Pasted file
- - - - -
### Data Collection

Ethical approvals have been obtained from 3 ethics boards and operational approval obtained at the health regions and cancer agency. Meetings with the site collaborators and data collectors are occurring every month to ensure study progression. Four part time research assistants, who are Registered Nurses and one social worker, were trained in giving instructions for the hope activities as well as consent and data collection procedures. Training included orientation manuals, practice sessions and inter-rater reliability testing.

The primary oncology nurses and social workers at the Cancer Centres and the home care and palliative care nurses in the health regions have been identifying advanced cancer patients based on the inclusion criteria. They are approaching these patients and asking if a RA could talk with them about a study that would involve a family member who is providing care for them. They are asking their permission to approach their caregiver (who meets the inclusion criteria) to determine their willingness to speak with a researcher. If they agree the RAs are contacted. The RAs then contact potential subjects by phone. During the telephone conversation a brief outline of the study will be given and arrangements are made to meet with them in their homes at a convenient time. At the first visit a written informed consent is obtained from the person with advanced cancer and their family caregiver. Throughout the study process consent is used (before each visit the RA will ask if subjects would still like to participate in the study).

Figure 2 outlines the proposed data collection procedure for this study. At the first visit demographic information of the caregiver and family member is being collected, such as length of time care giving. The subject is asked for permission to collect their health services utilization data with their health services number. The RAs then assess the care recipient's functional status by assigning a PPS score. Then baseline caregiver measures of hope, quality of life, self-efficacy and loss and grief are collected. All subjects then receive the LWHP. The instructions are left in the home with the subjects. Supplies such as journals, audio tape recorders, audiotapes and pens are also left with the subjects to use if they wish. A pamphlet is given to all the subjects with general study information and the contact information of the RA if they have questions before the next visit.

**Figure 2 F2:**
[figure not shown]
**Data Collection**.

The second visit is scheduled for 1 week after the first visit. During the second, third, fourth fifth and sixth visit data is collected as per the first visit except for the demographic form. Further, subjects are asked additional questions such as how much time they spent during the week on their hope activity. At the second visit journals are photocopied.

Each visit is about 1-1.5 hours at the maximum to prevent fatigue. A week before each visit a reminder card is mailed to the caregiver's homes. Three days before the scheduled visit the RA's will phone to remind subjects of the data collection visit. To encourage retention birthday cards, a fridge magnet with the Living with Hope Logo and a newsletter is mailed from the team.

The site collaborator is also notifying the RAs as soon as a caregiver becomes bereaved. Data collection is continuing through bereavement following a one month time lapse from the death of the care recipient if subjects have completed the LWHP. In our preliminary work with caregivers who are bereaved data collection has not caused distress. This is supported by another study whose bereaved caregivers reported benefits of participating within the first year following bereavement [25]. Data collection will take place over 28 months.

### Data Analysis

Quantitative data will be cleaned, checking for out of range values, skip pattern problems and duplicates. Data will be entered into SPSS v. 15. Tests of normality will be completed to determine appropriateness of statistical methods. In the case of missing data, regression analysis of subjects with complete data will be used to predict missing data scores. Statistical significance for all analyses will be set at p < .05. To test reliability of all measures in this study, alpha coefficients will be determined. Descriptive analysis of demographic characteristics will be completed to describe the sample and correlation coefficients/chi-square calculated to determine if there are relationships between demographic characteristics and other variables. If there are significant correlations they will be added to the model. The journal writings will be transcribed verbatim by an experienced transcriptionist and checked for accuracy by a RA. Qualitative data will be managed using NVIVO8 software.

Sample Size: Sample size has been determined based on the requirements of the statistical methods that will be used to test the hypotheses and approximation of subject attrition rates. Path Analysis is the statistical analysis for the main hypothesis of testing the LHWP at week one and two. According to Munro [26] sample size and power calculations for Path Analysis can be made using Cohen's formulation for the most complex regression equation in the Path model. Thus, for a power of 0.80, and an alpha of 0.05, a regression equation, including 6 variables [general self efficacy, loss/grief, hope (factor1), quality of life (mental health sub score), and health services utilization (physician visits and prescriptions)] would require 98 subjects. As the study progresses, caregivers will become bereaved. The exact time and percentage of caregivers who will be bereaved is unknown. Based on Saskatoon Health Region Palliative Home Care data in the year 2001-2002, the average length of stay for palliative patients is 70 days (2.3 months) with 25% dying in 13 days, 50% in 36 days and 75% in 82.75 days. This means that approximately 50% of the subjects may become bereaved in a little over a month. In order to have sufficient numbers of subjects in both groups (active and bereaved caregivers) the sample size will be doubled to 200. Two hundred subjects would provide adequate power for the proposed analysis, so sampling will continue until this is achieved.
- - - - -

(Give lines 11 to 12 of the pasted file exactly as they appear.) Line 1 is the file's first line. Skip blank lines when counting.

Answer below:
### Data Analysis

Quantitative data will be cleaned, checking for out of range values, skip pattern problems and duplicates. Data will be entered into SPSS v. 15. Tests of normality will be completed to determine appropriateness of statistical methods. In the case of missing data, regression analysis of subjects with complete data will be used to predict missing data scores. Statistical significance for all analyses will be set at p < .05. To test reliability of all measures in this study, alpha coefficients will be determined. Descriptive analysis of demographic characteristics will be completed to describe the sample and correlation coefficients/chi-square calculated to determine if there are relationships between demographic characteristics and other variables. If there are significant correlations they will be added to the model. The journal writings will be transcribed verbatim by an experienced transcriptionist and checked for accuracy by a RA. Qualitative data will be managed using NVIVO8 software.